Science and Technology links (March 23rd 2019)

  1. Half of American households subscribe to “Amazon Prime”, a “club membership” for Amazon customers with monthly fees. And about half of these subscribes buy something from Amazon every week. If you are counting, this seems to imply that at least a quarter of all American households order something from Amazon every week.
  2. How do the preprints that researchers post online freely differ from genuine published articles that underwent peer review? Maybe less than you’d expect:

    our results show that quality of reporting in preprints in the life sciences is within a similar range as that of peer-reviewed articles

  3. Very low meat consumption might increase the long-term risk of dementia and Alzheimer’s.
  4. We appear to be no closer to find a cure for Alzheimer’s despite billions being spent each year in research and clinical trials. Lower writes:

    Something is wrong with the way we’re thinking about Alzheimer’s (…) It’s been wrong for a long time and that’s been clear for a long time. Do something else.

  5. Many researchers use “p values” (a statistical measure) to prove that their results are “significant”. Ioannidis argues that most research should not rely on p values.
  6. Eating nuts improves cognition (nuts make you smart).
  7. As we age, we become more prone to diabetes. According to an article in Nature, senescent cells in the immune system may lead to diabetes. Senescent cells that are cells that should be dead due to damage or too many divisions, but they refuse to die.
  8. Hospitalizations for heart attacks have declined by 38% in the last 20 years and mortality is at all time low. Though clinicians and health professionals take the credit, I am not convinced we understand the source of this progress.
  9. In stories, females identify more strongly with their own gender whereas males identify equally with either gender.
  10. Theranos was a large company that pretended to be able to do better blood tests. The company was backed by several granted patents. Yet we know that Theranos technology did not work. The problem we are facing now is that Theranos patents, granted on false pretenses and vague claims, remain valid and will hurt genuine inventors in the future. If we are to have patents at all, they should only be granted for inventions that work. Nazer argues that the patent system is broken.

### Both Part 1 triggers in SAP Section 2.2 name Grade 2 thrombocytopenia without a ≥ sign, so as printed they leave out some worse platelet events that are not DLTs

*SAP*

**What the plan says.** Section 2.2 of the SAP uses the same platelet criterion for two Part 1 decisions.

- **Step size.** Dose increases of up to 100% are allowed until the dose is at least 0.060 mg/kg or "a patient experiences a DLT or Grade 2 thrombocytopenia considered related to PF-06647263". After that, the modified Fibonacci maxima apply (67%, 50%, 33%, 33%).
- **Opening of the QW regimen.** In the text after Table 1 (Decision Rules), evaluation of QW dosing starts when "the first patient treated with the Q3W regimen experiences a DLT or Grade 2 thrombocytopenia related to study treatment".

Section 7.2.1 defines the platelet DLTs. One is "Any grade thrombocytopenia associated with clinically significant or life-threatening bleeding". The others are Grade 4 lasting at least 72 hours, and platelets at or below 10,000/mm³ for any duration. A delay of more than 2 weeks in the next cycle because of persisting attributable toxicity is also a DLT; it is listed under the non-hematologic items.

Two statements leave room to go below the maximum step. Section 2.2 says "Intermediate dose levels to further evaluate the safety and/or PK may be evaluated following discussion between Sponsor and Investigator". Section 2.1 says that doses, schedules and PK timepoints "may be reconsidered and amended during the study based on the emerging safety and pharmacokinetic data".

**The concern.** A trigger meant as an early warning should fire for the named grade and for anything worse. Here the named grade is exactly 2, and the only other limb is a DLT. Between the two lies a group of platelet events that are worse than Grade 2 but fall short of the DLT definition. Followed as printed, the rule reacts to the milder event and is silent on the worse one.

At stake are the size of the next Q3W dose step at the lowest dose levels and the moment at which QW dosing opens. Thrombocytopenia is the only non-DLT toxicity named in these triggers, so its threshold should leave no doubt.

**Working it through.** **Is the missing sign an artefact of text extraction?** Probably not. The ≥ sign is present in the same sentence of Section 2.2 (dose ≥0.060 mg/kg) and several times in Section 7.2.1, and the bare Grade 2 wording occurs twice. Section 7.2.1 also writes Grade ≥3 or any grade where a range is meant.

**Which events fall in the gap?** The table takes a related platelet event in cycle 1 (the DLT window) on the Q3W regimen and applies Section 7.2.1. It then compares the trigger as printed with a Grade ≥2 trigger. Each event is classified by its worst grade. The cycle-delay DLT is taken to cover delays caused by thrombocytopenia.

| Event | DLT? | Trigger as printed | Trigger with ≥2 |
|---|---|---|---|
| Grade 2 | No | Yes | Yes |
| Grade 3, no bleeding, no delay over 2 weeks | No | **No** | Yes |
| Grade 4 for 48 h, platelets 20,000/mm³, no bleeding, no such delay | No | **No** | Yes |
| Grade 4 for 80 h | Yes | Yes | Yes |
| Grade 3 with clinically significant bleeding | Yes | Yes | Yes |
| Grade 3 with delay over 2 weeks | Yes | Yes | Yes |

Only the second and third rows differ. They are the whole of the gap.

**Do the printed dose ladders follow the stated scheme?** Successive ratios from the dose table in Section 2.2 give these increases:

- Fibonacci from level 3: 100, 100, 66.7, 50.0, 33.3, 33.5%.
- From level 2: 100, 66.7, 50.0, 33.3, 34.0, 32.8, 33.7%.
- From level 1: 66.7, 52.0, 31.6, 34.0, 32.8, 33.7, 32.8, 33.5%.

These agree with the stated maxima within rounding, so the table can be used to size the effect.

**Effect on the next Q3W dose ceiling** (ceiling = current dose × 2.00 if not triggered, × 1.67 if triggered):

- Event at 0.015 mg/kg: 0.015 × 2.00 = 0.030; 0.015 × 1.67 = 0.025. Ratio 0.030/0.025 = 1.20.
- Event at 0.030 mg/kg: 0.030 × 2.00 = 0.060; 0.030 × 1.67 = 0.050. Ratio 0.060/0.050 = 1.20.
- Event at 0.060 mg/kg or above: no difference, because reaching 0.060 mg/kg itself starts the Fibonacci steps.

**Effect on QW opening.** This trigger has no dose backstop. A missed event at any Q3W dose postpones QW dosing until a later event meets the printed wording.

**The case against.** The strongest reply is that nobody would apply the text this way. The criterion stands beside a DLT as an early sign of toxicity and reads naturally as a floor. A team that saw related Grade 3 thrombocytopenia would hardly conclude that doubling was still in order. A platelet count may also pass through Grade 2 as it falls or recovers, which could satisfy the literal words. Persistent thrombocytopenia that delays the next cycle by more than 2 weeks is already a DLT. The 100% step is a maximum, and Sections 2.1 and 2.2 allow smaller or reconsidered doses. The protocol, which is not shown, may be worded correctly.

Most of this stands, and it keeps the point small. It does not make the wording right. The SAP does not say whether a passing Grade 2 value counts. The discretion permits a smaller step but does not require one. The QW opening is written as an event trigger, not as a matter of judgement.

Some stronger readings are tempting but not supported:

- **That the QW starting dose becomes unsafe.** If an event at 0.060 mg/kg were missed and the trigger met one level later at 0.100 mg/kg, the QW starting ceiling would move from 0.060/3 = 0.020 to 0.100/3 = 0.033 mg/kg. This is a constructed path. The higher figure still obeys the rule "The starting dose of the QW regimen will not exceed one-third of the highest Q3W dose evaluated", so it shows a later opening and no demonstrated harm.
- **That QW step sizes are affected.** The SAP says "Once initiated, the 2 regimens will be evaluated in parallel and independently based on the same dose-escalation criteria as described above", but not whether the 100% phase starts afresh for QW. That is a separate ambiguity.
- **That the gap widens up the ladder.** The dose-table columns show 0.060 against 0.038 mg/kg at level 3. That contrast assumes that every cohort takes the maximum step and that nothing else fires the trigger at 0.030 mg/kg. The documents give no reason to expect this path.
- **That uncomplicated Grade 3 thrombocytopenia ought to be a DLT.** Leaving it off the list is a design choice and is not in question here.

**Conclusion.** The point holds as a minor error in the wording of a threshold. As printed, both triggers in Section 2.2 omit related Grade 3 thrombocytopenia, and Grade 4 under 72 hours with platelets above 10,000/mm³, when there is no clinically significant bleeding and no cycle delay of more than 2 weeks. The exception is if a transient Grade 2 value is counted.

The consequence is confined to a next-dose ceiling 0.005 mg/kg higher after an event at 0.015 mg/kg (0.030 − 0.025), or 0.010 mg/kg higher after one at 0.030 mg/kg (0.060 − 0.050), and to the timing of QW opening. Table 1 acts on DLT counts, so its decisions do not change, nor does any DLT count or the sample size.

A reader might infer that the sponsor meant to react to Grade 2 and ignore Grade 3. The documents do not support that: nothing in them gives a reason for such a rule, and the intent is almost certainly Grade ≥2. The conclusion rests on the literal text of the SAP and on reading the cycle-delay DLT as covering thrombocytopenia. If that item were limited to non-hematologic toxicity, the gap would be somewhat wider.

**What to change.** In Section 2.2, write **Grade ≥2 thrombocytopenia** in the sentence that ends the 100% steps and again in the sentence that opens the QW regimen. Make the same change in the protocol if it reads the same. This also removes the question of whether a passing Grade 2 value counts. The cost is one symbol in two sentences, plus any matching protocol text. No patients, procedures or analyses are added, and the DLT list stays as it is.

11. Smaller groups tend to create more innovative work, and larger groups less so.
  12. The bones of older people become fragile. A leading cause of this problem is the fact stem cells in our bones become less active. It appears that this is caused by excessive inflammation. We can create it in young mice by exposing them to the blood serum of old mice. We can also reverse it in old mice by using an anti-inflammatory drug (akin to aspirin).
  13. Gene therapy helped mice regain sight lost due to retinal degeneration. It could work in human beings too.
  14. Based on ecological models, scientists predicted over ten years ago that polar bear populations would soon collapse. That has not happened: there may be several times more polar bears than decades ago. It is true that ice coverage is lower than it has been historically due to climate change, but it is apparently incorrect to assume that polar bears need thick ice; they may in fact thrive when the ice is thin and the summers are long. Crowford, a zoologist and professor at the University of Victory tells the tale in her book The Polar Bear Catastrophe That Never Happened.

Published by

Daniel Lemire

A computer science professor at the University of Quebec (TELUQ).

3 thoughts on “Science and Technology links (March 23rd 2019)”

  1. Great for the polar bears. A small amount of hope in the face of global warming.

    We need to arrest global warming, but will fail to some degree. We will need to adapt.

  2. Let the polar bears die!
    They are the only big predator which deliberately hunt humans as food.
    None other does this except accidentally.

    1. says “Most reported cases of man-eaters [an individual animal that preys on humans as a pattern of hunting behavior] have involved lions, tigers, leopards, and crocodilians. However, they are by no means the only predators that will attack humans if given the chance; a wide variety of species have also been known to adopt humans as usual prey, including bears, Komodo dragons and hyenas.”

      Further, says “Polar bear attacks on humans are extremely rare, but according to records by James Wilder, there have been only 20 fatal polar bear attacks out of 73 fatal attacks between 1870 and 2014.”

      While the next section reports that sloth bears are more deadly: “In Madhya Pradesh, sloth bear attacks accounted for the deaths of 48 people and the injuring of 686 others between the years 1989 and 1994, probably due in part to the density of population and competition for food sources. One specimen, known as the sloth bear of Mysore, was single-handedly responsible for the deaths of 12 people and the mutilation of 2 dozen others before being shot by Kenneth Anderson.”

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